David Morgan-Davies
artist-photographer

Over the past few years I have been caring for my daughter who has Lyme disease, who with hindsight started to become ill about ten years ago.The disease is caught by having an infected tick bite, usually carried by deer. It’s a horrible disease that attacks every system in the body, causing neurological and autonomic symptoms as well as problems with the immune system. Because everyone is different, we all have our weaknesses, therefore aside from general Chronic Fatigue each person has their own set of health issues to deal with. This means there is no set means of treating Lyme. 

My own work comes from personal experiences of landscape, primarily in the UK. In response to my daughters ongoing battle with the disease I have been re-thinking how I see the places and elements that have a specific significance to her story.  

Below the Surface – Giclée print (60cm x 90cm), Dibond mounted (2018)

Frustrated by lack of understanding and support from the medical establishment, my daughter embarked on a course of treatment at a private hospital in Hertfordshire. Whilst staying nearby I spent some time walking small sections of the The Ridgeway National Trail. This piece is made using an image taken close to Ivinghoe Beacon, collaged with the Borrelia bacteria photographed under a microscope. The virus is everywhere, yet unseen.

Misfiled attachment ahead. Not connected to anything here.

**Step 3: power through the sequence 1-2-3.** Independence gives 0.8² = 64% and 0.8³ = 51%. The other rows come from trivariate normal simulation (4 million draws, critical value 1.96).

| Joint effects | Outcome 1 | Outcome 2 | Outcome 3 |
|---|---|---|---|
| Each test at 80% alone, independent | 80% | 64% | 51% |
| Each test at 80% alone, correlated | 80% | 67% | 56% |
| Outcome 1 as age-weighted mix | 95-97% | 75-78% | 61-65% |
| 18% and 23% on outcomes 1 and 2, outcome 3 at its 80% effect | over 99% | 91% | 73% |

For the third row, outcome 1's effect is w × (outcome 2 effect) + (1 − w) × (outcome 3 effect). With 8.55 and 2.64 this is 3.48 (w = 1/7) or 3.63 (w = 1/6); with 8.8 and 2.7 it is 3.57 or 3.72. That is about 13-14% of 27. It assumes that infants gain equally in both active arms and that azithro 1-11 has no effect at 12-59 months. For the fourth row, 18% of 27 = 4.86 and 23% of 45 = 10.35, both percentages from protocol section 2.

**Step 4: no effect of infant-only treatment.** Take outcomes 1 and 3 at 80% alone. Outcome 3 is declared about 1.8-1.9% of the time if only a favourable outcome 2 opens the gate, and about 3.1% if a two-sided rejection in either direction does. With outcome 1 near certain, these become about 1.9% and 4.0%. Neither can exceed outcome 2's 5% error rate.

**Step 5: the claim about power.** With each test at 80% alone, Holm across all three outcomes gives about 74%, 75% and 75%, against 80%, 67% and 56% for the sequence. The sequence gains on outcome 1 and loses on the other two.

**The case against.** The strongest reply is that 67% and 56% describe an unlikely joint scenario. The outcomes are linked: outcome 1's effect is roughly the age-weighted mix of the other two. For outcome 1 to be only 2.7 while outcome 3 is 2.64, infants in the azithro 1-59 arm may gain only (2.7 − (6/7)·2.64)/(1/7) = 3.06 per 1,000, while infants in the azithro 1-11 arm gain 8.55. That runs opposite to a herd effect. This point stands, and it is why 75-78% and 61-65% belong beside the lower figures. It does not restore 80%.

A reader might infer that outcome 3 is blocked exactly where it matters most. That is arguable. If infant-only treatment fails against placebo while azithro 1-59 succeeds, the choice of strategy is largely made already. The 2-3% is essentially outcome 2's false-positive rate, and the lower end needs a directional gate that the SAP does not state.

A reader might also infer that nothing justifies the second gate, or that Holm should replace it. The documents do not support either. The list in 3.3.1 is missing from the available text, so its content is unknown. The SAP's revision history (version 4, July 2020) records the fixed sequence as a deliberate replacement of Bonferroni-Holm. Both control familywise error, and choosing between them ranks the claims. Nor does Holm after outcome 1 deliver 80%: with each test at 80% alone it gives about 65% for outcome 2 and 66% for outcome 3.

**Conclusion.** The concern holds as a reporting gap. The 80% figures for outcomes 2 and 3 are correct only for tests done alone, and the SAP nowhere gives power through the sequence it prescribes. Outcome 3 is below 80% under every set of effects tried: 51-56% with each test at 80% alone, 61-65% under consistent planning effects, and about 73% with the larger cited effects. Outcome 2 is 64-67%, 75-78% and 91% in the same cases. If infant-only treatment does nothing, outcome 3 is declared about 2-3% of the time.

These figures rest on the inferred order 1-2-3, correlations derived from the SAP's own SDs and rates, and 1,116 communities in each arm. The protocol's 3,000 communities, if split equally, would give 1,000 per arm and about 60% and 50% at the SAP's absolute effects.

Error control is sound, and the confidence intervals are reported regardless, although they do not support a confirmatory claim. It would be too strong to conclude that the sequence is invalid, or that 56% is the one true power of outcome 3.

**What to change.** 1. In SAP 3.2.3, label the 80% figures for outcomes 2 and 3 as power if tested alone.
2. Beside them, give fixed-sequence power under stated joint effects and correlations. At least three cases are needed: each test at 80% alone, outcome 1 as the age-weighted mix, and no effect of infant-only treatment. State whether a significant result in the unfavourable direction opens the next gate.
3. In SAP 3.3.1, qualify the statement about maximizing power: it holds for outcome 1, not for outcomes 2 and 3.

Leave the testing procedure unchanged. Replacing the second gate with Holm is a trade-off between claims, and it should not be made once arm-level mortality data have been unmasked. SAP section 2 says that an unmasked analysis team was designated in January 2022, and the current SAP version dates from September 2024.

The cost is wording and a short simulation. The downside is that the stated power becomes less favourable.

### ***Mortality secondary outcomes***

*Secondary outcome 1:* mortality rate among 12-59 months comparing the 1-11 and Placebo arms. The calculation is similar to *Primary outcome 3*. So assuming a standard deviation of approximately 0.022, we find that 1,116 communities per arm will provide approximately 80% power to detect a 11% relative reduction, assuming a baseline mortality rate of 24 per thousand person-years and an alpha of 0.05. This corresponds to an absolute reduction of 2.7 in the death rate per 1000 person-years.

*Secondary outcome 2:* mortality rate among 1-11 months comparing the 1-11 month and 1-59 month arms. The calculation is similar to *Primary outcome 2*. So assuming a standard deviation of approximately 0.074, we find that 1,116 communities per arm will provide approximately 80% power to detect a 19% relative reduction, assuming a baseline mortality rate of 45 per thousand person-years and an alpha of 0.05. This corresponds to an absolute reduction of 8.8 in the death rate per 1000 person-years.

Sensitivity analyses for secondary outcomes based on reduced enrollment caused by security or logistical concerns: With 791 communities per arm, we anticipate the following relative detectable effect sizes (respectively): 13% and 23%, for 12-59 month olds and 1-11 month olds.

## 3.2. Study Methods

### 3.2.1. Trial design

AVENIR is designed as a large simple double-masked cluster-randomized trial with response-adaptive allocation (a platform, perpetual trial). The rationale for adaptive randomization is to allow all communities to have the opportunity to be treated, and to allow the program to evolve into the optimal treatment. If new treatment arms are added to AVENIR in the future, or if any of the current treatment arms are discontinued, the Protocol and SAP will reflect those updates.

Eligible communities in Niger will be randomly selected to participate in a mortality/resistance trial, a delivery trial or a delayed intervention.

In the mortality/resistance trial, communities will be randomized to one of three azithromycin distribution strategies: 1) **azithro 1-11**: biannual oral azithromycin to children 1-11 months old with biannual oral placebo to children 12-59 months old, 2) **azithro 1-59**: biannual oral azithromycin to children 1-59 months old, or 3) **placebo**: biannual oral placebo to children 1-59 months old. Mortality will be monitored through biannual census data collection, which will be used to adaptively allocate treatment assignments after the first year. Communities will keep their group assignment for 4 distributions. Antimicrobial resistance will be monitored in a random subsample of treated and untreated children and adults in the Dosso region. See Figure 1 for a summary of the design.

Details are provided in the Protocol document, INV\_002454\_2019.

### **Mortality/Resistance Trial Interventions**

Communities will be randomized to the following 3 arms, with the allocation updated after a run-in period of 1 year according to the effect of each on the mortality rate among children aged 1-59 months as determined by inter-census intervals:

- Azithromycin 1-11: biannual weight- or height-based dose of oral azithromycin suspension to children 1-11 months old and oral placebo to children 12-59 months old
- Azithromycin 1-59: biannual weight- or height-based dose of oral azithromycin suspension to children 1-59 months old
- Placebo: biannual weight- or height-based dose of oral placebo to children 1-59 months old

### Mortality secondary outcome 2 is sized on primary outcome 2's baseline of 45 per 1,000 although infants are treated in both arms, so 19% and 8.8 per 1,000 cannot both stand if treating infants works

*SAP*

Fissure – Giclée print (60cm x 90cm), Dibond mounted (2019)

My daughter remembers being bitten by a tick in Ashton Court Estate whilst still at school. At that time we knew nothing about the dangers of tick bites or of Lyme disease. The piece collages the location where she was bitten, the Deer park nearby and again the Borrelia bacteria. That moment created a fissure in my daughters life and family life in general; a fissure that continues to widen.

I see you – Video (6 mins) (2017)

i see you from David Morgan-Davies on Vimeo.

Using an Infrared (IR) camera the film captures the tentative and intimate nocturnal wanderings of wild deer, but also the voids where no deer were seen. I am torn between being in awe of the beauty and secrecy of these animals and feelings of anger at how unwittingly they spread such a dreadful disease.

The artworks I have made don’t aim to give any answers, as I have none, but merely to raise awareness of the hidden danger of Lyme. I will continue to add to the body of work as and when we hit milestones in the path of my daughters recovery.